Moral Panics and Social Work: towards a sceptical view of UK child protection

Gary Clapton (Lead / Corresponding author), Viviene E. Cree, Mark Smith

    Research output: Contribution to journalArticlepeer-review

    43 Citations (Scopus)

    Abstract

    In this paper we apply the lens of moral panic to analyse child protection social work in the UK. We suggest that many of the anxieties that beset social work are best understood as moral panics and discuss processes in which ‘claims-makers’ have introduced and amplified concerns into panics. We discuss two examples of anxieties over child endangerment: the first is concerned with the foundation of the NSPCC and its campaign for the Children’s Charter of 1889. The second is the contemporary 21st century anxiety over children and young people’s use of the Internet, exemplified in the activities of the Child Exploitation and Online Protection Centre (CEOP) and their ‘Children and Young Persons’ Global Online Charter’.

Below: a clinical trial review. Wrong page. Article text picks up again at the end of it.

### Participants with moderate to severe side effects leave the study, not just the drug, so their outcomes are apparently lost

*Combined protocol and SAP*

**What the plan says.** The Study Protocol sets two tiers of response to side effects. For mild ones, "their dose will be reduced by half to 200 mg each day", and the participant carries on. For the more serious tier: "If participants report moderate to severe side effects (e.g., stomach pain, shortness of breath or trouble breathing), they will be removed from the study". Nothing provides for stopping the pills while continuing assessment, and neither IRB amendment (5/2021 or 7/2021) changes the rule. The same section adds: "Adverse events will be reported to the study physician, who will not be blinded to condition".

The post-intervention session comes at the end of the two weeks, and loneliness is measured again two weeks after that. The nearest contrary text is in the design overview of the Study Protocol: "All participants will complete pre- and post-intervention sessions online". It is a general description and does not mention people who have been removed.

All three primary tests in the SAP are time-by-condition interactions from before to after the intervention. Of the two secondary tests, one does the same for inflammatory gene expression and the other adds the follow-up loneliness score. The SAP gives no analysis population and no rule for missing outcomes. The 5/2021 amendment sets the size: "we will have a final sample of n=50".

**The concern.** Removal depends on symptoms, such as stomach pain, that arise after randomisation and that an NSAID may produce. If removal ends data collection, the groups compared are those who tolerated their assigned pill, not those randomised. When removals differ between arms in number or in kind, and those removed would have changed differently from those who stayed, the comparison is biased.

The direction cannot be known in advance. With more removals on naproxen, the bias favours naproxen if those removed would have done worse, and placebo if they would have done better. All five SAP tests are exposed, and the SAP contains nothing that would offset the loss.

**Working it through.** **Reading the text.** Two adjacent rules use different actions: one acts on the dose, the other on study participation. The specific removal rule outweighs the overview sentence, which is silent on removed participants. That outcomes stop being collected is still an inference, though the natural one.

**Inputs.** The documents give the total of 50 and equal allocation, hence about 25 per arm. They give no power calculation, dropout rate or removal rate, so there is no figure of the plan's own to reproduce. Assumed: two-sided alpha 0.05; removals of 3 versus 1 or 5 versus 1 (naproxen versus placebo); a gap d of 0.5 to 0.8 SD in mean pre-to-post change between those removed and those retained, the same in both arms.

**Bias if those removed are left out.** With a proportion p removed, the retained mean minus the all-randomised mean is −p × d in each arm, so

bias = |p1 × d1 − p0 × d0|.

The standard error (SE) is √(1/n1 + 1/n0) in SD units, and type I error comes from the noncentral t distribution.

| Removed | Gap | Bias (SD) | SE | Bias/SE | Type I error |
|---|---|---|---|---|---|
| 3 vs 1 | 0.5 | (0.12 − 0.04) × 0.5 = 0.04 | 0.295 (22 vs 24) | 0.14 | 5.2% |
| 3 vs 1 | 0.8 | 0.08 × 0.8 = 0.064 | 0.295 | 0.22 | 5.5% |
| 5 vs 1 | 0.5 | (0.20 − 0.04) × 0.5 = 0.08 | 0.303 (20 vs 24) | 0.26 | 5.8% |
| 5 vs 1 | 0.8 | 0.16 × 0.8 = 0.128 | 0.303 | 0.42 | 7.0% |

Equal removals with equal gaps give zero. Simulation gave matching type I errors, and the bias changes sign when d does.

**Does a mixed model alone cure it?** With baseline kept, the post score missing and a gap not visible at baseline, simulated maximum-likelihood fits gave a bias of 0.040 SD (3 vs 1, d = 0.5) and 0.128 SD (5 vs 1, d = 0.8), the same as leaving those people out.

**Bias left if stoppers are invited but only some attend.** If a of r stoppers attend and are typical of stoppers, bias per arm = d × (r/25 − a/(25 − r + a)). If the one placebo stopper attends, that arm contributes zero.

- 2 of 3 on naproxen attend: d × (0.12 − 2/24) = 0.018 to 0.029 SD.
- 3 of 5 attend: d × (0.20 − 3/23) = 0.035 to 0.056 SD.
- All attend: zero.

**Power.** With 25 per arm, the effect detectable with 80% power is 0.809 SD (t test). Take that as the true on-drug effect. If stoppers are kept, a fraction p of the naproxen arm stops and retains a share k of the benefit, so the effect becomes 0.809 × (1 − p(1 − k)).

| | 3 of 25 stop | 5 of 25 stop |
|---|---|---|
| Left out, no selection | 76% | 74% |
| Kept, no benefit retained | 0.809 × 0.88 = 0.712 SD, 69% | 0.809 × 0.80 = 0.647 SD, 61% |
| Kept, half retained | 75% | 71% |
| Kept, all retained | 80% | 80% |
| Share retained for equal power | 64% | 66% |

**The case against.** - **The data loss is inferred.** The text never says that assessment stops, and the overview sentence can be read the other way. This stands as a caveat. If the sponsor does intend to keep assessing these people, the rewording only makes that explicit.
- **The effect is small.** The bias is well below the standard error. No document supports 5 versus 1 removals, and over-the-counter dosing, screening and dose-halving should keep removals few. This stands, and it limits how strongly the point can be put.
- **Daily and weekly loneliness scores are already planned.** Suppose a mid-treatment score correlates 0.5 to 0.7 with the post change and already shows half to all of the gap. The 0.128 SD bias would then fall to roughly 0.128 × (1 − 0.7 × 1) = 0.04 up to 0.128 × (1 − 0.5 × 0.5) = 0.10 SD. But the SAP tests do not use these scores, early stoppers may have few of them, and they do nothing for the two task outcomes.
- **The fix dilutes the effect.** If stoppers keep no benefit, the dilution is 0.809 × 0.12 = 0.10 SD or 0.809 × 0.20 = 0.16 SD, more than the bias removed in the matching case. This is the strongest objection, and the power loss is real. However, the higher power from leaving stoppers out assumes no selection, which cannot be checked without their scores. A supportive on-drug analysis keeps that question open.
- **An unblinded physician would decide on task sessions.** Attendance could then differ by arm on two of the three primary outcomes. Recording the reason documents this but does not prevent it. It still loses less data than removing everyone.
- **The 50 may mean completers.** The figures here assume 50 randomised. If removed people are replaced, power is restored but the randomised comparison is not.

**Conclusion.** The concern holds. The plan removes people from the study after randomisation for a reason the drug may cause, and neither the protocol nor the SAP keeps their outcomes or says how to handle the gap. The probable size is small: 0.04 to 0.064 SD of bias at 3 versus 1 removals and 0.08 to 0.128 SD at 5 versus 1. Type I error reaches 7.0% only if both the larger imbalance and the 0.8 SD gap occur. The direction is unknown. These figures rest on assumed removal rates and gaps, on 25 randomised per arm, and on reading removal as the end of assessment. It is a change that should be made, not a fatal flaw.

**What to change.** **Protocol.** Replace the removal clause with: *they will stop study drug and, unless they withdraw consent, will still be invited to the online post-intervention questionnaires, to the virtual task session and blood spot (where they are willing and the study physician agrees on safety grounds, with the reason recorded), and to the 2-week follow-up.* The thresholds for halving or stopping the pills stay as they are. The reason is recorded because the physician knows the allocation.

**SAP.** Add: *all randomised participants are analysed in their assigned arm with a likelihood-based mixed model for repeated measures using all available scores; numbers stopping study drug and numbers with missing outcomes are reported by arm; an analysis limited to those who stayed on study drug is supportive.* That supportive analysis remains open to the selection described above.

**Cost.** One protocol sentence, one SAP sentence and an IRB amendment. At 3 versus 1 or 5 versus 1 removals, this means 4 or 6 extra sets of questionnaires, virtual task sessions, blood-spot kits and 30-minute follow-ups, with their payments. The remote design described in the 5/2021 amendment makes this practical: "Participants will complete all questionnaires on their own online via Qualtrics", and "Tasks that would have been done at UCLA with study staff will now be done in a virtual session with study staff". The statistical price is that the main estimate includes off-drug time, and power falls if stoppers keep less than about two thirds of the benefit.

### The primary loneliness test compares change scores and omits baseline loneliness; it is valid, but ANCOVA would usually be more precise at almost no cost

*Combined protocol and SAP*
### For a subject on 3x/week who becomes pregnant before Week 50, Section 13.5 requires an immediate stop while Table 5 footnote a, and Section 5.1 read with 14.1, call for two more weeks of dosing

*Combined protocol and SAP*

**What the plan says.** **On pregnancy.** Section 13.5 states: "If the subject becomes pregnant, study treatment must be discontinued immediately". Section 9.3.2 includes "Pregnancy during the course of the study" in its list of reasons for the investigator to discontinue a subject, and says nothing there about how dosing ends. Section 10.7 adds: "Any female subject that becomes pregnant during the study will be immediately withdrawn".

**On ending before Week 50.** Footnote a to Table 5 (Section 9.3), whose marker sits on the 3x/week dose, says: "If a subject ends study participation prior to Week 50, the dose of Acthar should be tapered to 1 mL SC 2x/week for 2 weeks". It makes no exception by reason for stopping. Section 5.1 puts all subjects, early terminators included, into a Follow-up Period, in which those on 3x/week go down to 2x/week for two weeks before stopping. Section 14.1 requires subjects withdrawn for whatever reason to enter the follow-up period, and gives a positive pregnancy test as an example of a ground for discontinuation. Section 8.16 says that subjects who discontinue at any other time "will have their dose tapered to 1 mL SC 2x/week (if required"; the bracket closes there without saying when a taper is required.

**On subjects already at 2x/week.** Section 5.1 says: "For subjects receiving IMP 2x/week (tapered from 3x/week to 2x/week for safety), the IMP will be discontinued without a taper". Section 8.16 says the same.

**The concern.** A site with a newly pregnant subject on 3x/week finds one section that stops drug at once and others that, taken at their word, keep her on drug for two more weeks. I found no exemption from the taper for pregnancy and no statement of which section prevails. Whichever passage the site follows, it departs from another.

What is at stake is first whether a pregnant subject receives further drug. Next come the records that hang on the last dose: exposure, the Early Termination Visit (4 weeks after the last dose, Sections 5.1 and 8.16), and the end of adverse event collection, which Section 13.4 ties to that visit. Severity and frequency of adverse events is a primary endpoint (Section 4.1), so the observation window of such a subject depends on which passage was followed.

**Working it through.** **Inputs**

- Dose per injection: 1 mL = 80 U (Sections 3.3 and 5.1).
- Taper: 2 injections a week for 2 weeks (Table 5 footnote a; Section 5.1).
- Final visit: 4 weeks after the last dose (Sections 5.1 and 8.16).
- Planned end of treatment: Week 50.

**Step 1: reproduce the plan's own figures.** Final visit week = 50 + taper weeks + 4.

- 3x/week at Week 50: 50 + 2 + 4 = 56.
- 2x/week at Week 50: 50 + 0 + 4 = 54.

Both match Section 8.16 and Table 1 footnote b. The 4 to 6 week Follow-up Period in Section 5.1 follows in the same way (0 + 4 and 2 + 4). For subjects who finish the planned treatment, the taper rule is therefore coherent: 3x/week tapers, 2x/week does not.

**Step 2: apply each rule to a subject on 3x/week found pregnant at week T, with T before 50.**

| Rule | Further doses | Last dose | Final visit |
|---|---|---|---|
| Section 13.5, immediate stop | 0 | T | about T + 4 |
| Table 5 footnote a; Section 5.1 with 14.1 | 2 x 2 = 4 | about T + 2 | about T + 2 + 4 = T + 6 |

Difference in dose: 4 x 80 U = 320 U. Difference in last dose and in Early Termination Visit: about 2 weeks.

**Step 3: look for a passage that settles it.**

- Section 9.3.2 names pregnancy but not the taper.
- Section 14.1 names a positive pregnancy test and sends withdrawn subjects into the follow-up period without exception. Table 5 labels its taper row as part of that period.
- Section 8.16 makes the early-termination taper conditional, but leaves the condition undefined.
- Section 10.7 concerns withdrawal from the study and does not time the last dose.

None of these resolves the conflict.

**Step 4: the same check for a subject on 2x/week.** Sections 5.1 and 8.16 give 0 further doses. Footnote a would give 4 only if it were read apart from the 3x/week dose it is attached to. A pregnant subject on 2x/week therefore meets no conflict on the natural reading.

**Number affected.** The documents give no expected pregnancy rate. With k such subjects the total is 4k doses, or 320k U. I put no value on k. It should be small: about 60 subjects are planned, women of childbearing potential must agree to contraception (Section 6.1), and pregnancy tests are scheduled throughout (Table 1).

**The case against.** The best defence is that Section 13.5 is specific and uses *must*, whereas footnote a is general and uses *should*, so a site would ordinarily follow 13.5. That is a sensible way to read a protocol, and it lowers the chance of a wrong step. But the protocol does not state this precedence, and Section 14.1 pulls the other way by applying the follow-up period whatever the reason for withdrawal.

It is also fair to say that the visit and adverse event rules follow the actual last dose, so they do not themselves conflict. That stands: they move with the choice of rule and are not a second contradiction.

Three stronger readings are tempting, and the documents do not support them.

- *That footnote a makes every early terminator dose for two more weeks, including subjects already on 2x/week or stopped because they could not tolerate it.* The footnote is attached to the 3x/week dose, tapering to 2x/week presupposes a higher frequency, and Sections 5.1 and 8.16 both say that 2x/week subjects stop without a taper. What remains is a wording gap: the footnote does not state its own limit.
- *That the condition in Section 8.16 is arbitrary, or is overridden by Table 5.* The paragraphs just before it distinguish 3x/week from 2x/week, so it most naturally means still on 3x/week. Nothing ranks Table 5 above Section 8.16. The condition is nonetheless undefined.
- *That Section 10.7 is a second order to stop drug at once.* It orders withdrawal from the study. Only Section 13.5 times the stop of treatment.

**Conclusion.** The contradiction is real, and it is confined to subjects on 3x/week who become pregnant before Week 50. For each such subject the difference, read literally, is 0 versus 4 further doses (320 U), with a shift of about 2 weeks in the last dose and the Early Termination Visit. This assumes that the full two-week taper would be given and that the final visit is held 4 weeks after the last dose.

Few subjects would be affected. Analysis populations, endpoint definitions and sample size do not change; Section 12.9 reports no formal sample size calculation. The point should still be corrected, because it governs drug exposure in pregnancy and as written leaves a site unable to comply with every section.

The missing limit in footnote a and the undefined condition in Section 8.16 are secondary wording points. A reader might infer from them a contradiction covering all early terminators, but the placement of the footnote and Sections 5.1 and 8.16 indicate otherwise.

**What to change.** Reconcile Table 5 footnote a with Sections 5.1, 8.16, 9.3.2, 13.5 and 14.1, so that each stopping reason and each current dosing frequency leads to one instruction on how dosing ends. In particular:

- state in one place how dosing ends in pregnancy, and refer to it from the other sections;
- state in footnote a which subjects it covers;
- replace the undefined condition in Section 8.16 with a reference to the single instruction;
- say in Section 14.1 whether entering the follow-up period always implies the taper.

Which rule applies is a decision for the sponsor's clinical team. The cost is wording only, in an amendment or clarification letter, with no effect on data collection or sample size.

Original languageEnglish
    Pages (from-to)197-217
    Number of pages21
    JournalCritical Social Policy
    Volume33
    Issue number2
    Early online date6 Sep 2012
    DOIs
    Publication statusPublished - 1 May 2013

    Keywords

    • child protection
    • moral panics
    • social work

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